The action packed Alex Rider novels begin with Stormbreaker, which is followed by Point Blank, Skeleton Key, Eagle Strike, Scorpia, Ark Angel and now the newest addition Snakehead. Anthony Horowitz has written two other series: The Gatekeepers and The Diamond Brothers Mysteries. Alex Rider’s first adventure Stormbreaker has been adapted for a movie.
Check out Alex Rider in the Young Adult area at the Uinta County Library, 701 Main Street, 789-2770.

Reviewed by Claire Francis

Spiderwick Chronicles

The Spiderwick Chronicles, by Tony DiTerlizzi, is a fast paced series with enough “ooooooooh” to keep most children reading--without giving them nightmares. The story begins with the children of the Grace family and their mother moving into Aunt Lucinda’s Victorian home. Mallory, Simon, and Jared see The Spiderwick Estate as old, run down, spider-filled, dusty, with strange noises come from the walls. While checking out the noises, Jared finds a secret room filled with knick-knacks. The room belongs to Thimbletack, a grumpy household brownie that doesn’t like his things disturbed. Jared upsets Thimbletack by searching for and finding a book titled Field Guide to the Fantastical World Around You. Despite the warnings of the brownie and his brother and sister, Jared keeps the book, setting the stage for the rest of the series.

The Field Guide has a “grossness factor” that many young readers will enjoy. Once you start reading this short diary-like book, you cannot put it down. Now would be a wonderful time to read this fascinating adventure before seeing the movie put out by Nickelodeon and Paramount pictures. The books and movie will entertain as well as teach valuable real life lessons. The Spiderwick series contains 5 volumes, The Field Guide (#1); The Seeing Stone (#2); Lucinda’s Secret (#3); The Ironwood Tree (#4); The Wrath of Mulgarath (#5). Also by this author are supplemental Spiderwick books: Care and Feeding of Sprites, The Nixie’s Song, and Authur Spiderwick’s Field Guide to the Fantastical World Around You. This series will be loved by both children and adults and can be found at the Uinta County Library.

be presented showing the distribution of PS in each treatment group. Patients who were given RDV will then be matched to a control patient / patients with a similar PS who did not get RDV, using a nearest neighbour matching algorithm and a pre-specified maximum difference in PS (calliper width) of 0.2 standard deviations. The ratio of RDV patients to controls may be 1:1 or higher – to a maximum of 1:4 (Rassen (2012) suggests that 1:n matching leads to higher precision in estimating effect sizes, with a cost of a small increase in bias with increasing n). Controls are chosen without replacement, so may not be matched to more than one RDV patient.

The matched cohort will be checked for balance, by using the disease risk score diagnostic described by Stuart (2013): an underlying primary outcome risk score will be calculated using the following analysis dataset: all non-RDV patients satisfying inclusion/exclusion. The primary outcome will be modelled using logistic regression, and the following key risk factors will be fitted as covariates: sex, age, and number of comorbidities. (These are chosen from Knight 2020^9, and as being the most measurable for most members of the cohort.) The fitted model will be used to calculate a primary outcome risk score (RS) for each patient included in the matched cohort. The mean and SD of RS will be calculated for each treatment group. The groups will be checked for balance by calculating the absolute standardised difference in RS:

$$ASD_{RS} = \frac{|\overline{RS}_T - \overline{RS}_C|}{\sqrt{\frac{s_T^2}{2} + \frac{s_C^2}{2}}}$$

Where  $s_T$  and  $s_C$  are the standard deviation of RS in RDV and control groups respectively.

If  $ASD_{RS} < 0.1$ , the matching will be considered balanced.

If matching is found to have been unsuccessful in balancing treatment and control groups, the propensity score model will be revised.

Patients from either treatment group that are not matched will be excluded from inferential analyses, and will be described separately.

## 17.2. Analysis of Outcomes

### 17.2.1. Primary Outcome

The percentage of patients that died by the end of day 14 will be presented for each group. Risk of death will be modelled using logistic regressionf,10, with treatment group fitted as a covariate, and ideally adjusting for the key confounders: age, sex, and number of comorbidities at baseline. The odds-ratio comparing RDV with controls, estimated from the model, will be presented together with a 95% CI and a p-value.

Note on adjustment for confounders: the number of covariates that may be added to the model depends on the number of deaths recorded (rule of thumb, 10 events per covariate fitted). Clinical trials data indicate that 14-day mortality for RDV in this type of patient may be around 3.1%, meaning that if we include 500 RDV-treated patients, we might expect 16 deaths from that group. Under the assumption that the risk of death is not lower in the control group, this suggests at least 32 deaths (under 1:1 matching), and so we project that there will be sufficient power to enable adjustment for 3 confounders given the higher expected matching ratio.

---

Reviewed by Michelle Kallas

Twilight by Stephanie Meyer

Twilight is defined as the period of the day diffused with light from the sky when the sun is below the horizon, from sunset to nightfall. It is also a state of uncertainty. This is undoubtedly the state faced by Bella Swan in Stephanie Meyer’s Twilight.
Bella, a clumsy 17-year-old girl from Phoenix, Arizona is exiling herself to sunless Washington to live with her father after her mother has recently remarried. She expects nothing except unhappiness in her dreary new home, but what she discovers is much more -- what she discovers is Edward Cullen. Bella embarks on an adventure full of danger, secrecy and romance that begins with a glance at a table of teenagers that are too beautiful to be human. There is something not quite right about the Cullen family, but what is it? No one has ever gotten close enough to find out… until Bella. Everyone seems to have a natural aversion to the Cullens that Bella just can’t understand. What she does understand is that something about them is just wrong.
Edward will have nothing to do with Bella until the day she is almost killed in a car accident. Edward, who is in one instant standing across the parking lot and in another pushing Bella out of the way of certain death, can no longer hide his strange abilities from Bella. Edward warns her that a relationship between them will only put her in danger. Bella tells him that it is already too late. The more she knows about Edward the closer she is drawn to him, but how close is too close?
This Young Adult novel is for readers of every age. Suspenseful and thrilling, you’ll find yourself unable to put it down. Stephanie Meyer puts a new spin on a classic narrative by mixing danger, love, and humor in a perfect combination. Bella and Edward are characters that are easy to relate to and hard to forget. Bella’s adventure will have you biting your nails from start to finish. Simply put, Twilight will leave you thirsty for more. This book is available at the Uinta County Library, 701 Main St.

Reviewed by Michelle Kallas